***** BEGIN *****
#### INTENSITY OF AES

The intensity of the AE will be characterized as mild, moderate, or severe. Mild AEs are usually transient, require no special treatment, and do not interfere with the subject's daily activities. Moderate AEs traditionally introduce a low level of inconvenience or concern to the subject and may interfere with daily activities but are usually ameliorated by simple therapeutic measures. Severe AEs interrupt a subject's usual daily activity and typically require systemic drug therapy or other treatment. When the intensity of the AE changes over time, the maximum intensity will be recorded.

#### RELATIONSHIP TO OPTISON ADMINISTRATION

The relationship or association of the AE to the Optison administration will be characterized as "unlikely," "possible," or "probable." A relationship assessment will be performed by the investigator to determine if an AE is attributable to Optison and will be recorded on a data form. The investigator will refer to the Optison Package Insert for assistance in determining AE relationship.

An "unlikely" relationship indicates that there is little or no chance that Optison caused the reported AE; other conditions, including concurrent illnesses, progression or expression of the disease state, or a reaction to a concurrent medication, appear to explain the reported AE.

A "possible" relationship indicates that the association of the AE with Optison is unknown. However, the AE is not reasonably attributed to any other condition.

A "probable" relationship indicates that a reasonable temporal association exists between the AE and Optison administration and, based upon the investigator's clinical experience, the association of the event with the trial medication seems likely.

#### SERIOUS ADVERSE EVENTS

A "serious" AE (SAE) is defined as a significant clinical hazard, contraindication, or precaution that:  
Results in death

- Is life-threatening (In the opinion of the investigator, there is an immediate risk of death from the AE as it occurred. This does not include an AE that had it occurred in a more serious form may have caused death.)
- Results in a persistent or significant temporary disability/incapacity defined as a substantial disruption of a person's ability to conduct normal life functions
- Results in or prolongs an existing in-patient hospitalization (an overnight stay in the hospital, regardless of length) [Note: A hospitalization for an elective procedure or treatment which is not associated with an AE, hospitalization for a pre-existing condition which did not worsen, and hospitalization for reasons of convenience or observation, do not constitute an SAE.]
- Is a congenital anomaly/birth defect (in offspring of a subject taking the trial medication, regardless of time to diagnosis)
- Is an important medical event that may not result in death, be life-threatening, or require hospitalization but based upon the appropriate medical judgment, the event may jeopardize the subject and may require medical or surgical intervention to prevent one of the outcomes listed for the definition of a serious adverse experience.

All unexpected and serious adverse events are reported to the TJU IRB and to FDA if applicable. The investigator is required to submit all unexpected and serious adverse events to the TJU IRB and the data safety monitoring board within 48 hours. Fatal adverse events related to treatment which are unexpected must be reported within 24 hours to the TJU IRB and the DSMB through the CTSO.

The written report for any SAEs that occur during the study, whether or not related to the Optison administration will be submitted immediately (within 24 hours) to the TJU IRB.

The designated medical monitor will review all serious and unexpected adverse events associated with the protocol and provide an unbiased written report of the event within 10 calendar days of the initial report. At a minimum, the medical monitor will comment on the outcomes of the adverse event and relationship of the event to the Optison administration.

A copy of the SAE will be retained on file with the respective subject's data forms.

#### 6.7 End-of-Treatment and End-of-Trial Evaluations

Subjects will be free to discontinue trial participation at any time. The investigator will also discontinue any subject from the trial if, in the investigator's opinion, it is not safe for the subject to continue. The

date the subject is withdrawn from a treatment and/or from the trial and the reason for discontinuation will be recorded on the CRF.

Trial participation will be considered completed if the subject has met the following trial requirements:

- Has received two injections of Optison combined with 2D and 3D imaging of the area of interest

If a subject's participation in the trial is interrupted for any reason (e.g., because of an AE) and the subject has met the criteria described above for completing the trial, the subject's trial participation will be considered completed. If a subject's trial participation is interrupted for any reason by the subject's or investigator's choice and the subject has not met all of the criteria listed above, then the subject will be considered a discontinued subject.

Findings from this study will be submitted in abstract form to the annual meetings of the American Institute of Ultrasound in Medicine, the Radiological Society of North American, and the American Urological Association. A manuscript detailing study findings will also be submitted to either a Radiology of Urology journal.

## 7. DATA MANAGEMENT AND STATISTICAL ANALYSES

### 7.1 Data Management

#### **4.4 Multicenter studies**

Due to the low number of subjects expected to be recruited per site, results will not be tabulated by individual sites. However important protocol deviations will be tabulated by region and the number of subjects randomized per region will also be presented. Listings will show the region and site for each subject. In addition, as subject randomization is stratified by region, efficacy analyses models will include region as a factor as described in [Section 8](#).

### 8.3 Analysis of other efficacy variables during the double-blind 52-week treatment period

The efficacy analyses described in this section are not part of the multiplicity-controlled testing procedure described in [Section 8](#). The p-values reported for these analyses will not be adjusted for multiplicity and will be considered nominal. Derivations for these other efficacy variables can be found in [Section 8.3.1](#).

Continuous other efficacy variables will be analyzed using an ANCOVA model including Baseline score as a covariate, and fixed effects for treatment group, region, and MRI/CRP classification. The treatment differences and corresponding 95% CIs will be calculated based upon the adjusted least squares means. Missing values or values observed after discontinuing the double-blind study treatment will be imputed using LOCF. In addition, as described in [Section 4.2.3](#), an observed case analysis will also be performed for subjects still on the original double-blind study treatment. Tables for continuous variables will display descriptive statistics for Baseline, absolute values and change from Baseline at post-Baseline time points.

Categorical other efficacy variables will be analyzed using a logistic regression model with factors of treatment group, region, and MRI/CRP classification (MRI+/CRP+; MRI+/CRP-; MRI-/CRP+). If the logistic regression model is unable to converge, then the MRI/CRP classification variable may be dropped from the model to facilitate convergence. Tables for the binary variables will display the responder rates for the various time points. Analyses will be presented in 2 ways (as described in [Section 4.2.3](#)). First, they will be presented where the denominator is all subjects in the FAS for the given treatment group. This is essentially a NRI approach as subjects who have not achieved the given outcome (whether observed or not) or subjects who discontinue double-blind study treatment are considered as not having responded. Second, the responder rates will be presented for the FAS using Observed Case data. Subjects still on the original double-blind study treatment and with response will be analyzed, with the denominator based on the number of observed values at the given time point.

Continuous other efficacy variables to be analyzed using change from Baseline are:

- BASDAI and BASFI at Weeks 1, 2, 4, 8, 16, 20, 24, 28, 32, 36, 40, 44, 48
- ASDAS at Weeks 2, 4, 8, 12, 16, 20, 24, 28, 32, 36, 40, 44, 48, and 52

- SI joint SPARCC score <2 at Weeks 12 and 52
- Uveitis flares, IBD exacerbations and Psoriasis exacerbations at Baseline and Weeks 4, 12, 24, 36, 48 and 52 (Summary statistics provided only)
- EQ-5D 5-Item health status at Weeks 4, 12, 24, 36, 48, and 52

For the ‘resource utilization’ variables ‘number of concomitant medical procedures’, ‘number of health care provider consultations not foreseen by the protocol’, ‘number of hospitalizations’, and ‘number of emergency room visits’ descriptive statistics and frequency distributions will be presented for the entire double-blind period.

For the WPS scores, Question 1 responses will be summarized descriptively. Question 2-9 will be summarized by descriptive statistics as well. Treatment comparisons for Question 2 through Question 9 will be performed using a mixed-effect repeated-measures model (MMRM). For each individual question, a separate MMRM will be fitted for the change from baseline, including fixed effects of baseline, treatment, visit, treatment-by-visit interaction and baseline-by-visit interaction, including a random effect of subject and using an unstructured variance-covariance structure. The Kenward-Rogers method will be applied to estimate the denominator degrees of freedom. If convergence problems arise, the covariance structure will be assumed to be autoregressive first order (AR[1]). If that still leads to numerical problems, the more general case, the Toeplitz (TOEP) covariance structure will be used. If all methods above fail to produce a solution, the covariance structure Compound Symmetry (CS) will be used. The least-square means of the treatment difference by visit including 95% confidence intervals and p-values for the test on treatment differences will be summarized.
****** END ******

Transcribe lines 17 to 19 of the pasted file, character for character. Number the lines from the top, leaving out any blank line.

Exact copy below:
The written report for any SAEs that occur during the study, whether or not related to the Optison administration will be submitted immediately (within 24 hours) to the TJU IRB.

The designated medical monitor will review all serious and unexpected adverse events associated with the protocol and provide an unbiased written report of the event within 10 calendar days of the initial report. At a minimum, the medical monitor will comment on the outcomes of the adverse event and relationship of the event to the Optison administration.

A copy of the SAE will be retained on file with the respective subject's data forms.